Spain’s downward spiral spooks bond investors

Spain lost almost 200,000 jobs in January in the worst one-month rise since records began, lifting the unemployment rate to 14.4pc and inflicting further damage on the credibility of the Spanish government.

The ferocity of the downturn has led to a sharp jump in borrowing costs for the Spanish state, which lost its AAA credit rating from Standard & Poor’s last month.

A €7bn treasury auction of 10-year Spanish bond on Tuesday saw yields jump to 137 basis points above German Bunds, a post-EMU high. Foreign investors were conspicuously absent, leaving Spanish banks to soak up the debt.

“This is a national emergency. The government is being overwhelmed by events,” said Mariano Rajoy, the opposition leader. The mood has changed dramatically in recent weeks as debtors launch hunger strikes and one builder threatened to set himself on fire to protest the credit crunch.

Maravillas Rojo, the labour secretary, said four million people may be out of work by end of the year – up from 3.3m now. “We’re suffering from a grave international financial crisis, lack of liquidity, and falling consumption,” she said.

Spain is losing jobs at three times the rate of the US, in proportionate terms. Over one million Spanish men under thirty are unemployed, leading to a surge in applications to join the armed forces. Three quarters of the army candidates are being turned away.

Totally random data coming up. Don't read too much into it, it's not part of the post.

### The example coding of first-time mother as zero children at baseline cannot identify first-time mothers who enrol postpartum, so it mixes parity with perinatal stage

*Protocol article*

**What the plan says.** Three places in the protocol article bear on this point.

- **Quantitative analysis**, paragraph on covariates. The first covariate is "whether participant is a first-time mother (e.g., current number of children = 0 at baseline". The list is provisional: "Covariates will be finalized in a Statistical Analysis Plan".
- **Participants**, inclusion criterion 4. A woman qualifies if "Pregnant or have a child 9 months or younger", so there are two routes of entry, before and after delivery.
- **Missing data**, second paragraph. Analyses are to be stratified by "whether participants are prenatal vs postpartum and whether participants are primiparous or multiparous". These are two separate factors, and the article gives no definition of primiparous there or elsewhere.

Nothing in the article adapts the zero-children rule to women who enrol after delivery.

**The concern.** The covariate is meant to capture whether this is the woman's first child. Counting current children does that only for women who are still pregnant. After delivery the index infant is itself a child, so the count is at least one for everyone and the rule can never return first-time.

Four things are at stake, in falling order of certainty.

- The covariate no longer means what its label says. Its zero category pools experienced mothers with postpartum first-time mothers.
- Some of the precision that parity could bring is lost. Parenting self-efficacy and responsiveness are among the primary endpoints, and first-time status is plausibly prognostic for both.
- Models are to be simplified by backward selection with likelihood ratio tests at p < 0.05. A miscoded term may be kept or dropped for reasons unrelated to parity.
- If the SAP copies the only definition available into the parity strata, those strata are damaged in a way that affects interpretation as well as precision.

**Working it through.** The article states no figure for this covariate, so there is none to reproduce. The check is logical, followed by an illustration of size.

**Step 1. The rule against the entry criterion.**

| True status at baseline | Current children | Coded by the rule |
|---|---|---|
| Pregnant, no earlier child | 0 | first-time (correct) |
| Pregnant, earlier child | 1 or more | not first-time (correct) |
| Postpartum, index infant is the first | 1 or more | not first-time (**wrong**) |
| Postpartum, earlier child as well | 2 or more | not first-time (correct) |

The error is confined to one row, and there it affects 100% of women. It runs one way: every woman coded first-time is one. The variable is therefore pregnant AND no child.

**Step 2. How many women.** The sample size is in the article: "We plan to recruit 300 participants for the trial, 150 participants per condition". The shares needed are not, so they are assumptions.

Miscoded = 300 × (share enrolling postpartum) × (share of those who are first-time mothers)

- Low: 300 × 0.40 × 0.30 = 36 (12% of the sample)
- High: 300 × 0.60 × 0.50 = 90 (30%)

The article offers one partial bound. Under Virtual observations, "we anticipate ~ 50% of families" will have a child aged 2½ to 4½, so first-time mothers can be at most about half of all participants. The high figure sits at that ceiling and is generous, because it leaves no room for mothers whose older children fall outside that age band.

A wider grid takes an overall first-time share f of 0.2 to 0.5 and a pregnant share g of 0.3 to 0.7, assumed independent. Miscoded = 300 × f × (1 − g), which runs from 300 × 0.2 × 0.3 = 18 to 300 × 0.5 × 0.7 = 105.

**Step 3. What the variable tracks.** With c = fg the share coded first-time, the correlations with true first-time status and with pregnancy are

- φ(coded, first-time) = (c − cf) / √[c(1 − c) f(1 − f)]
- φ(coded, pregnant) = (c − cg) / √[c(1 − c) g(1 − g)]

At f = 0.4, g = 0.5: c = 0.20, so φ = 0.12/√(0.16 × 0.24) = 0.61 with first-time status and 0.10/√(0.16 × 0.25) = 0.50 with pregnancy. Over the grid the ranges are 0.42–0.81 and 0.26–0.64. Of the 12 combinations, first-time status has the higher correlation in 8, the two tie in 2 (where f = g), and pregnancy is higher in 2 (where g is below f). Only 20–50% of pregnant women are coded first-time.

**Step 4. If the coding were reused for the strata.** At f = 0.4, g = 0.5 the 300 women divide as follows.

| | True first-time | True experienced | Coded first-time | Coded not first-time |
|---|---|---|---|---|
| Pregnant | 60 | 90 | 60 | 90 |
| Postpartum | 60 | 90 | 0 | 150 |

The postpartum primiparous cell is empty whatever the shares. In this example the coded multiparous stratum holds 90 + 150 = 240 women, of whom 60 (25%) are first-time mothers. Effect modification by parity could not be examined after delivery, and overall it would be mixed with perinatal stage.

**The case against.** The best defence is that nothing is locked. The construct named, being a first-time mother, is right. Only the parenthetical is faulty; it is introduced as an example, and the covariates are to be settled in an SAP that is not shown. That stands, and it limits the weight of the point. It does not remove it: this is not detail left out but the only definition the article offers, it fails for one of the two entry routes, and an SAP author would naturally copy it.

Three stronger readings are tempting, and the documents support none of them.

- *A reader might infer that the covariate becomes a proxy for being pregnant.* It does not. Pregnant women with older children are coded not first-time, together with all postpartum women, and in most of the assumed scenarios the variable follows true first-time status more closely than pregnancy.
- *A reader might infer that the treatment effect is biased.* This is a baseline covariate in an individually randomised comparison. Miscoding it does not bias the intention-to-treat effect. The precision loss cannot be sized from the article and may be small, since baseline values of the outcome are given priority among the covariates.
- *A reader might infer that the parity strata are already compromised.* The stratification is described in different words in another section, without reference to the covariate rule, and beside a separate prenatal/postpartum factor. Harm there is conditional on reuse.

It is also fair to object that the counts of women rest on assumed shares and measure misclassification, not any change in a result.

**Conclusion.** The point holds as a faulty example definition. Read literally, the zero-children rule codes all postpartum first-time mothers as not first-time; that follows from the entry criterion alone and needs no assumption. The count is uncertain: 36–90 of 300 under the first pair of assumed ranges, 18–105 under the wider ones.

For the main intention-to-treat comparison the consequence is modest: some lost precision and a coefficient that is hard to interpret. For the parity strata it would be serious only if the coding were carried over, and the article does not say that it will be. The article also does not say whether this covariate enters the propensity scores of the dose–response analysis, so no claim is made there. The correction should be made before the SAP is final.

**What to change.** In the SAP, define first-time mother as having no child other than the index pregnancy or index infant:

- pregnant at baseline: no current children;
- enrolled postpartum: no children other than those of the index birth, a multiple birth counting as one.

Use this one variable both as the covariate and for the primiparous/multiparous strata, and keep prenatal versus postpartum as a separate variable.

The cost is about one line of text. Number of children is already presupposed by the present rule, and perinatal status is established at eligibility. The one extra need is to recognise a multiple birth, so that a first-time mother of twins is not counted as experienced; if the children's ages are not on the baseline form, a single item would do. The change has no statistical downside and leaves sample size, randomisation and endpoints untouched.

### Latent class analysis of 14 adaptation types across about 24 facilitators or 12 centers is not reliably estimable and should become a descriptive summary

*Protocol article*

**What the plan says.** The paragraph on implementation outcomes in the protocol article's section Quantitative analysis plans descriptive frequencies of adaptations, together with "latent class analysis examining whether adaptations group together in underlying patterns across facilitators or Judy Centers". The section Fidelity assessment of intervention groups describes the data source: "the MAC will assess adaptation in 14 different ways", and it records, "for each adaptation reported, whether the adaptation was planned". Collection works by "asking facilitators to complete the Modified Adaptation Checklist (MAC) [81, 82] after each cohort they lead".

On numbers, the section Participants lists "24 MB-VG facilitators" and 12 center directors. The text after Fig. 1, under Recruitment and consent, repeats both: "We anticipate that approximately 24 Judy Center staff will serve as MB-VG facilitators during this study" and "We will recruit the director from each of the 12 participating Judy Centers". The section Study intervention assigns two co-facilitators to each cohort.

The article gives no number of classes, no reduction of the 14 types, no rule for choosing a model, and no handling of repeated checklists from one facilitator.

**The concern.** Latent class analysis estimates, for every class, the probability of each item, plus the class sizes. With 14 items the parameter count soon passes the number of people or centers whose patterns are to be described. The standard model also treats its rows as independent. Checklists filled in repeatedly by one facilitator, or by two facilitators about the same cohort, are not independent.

Industry minister Miguel Sebastian has launched a “Made in Spain” drive, exhorting the nation to buy Spanish clothes and to take ski holidays in the Sierra Nevada instead of the Alps. He claimed that 120,000 jobs can be saved if every citizen spends €150 less this year on imports.

The campaign amounts to a partial boycott of foreign products and may breach EU law. It is the sort of protectionist reflex becoming visible daily in much of the world.

Mr Sebastian blamed the banks for causing the crisis by tightening credit. “We’re losing our patience,” he said.

But the banks themselves are coming under strain – even though they have held up better than Anglo-Saxon and German banks so far. Bad loans have reached 3.5pc and are expected to surpass the 8pc peak seen in the crunch of the early 1990s.

“Banks have closed the tap,” said Jesus Barcenas, Spain’s small business leader.

Finance minister Pedro Solbes says there is almost nothing Madrid can do to halt the downward spiral. “We have exhausted our margin for manoeuvre,” he said.

While he has avoided blaming Spain’s euro membership for the country’s plight, there is no question that Spain’s failure to adapt to the rigours of EMU is at the root of its structural crisis.

S&P said euro membership had become part of the problem since it prevented the country resorting to aggressive monetary stimulus to counter the housing crash, or from devaluing to restore competitiveness.

Spain has become trapped after letting wage costs rise faster than German and French costs for year after year, leading to a current account deficit of 10pc of GDP. The socialist government of Jose-Luis Zapatero has so far recoiled from imposing the necessary remedy of wage deflation. It may be forced to do so by the bond markets.

By Ambrose Evans-Pritchard
Last Updated: 6:08PM GMT 03 Feb 2009

Source: The Telegraph

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